If you’ve spent any time at all on the inland rivers and lakes of the United States, then you know that boating here is different. The scenery and atmosphere are different. The water and weather are different. Even the boats and some of the boating rules are different.

These differences are a big part of what makes cruising in mid-America so appealing, and challenging. Remember that you must adjust to the conditions; they will not adjust to you. The good news is that with a little practice, patience and good judgment almost anyone can enjoy the thousands of miles of amazing cruising available in our country’s interior.

Charts and Other Resources

The use of a chart is recommended at all times unless you’re very familiar with the body of water on which you will be traveling. The Army Corps of Engineers is responsible for maintaining the navigable inland waterways, and its charts are available by river and/or river section. They can be purchased as printed sets or downloaded for free online at www.agc.army.mil/Missions/Echarts/InlandChartBooks.aspx

You’ll see that these charts are marked in river miles, starting with 0 at the mouth of the river and increasing to the headwaters. Specific sites on the rivers are labeled pertaining to their downstream location. So, a marina or lock that is labeled “Mile 5 right descending bank” (or RDB) will be on your starboard if you’re headed downstream but on your port if you’re headed upstream.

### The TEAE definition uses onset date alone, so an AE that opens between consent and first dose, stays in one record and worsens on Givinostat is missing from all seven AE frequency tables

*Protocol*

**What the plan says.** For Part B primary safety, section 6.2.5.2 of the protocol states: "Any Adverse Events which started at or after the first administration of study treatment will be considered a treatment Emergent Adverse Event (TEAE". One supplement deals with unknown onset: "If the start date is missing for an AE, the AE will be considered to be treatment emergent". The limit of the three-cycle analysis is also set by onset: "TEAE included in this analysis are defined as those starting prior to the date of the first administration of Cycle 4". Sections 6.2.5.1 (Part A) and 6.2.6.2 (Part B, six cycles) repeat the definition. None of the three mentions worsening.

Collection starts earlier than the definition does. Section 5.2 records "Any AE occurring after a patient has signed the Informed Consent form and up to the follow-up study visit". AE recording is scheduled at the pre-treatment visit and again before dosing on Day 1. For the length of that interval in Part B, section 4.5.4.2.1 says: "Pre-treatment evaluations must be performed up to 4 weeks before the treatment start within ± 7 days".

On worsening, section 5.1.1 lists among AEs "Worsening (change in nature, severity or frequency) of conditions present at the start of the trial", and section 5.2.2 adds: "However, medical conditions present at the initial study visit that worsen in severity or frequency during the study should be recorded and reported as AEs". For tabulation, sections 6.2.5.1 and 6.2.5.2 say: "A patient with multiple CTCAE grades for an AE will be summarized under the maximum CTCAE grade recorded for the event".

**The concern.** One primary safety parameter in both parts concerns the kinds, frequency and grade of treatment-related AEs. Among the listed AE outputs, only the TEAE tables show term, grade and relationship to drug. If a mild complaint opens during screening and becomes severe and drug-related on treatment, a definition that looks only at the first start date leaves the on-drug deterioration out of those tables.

It’s also recommended that you get a copy of Navigation Rules, International-Inland, the Coast Guard publication that includes regulations governing the inland waterways (call 202-512-1800). You can probably purchase the book, along with charts for every inland river, for the price of what it would cost to replace one propeller.

Water levels can change dramatically on the inland rivers and lakes due to heavy rain, or lack thereof, and it’s a good idea to ensure that you have enough clearance above and below your boat to get where you need to go. Up-to-date river levels and forecasts can be viewed online at http://water.weather.gov/ahps/forecasts.php and http://mvs-wc.mvs.usace.army.mil/dresriv.html.

Water Conditions

With the exception of the Tennessee and the Cumberland rivers, which flow south to north, the inland waterways flow from north to south. Locks and dams are used to regulate the water conditions and help maintain a uniform depth in the navigation channels (typically nine feet). 

These channels can be hundreds of feet wide, with the current only a few miles per hour under normal circumstances. The shallower water on both sides of the channel is often deep enough for pleasure craft. This means that, using caution, almost the entire surface of the rivers and the lower reaches of many of the larger tributaries are accessible.

For normal running, you should stay in the main channel shown by the sailing line on the navigation charts. In straight sections of the river, the channel is usually in the center. Where the river bends, however, the current swings wide and the outside of the curve will have deeper water. On the inside, sand and silt will build, creating shoals. For this reason, it’s poor practice to shortcut the bends in rivers.

Anywhere the water’s flow is restricted or runs slower, a sandbar is likely to build up. You can expect shoals not only on the inside of bends, but also at the upstream and downstream ends of islands, above and below dams, and near the mouths of tributaries.

The bank itself can be a good indicator of the water depth. Along a high, steep bank you can expect deep water almost to the shoreline. But where a low, sloping beach runs back a long way from the water’s edge, the bottom will have a similar slope and may be shallow as much as 200 feet from shore.

Besides knowing where to expect shallow water, it’s also an advantage to be able to detect it. Shallow water may often be revealed by a difference in the color of the water, by riffles when the rest of the river is calm or by a patch of quieter water when the rest is choppy.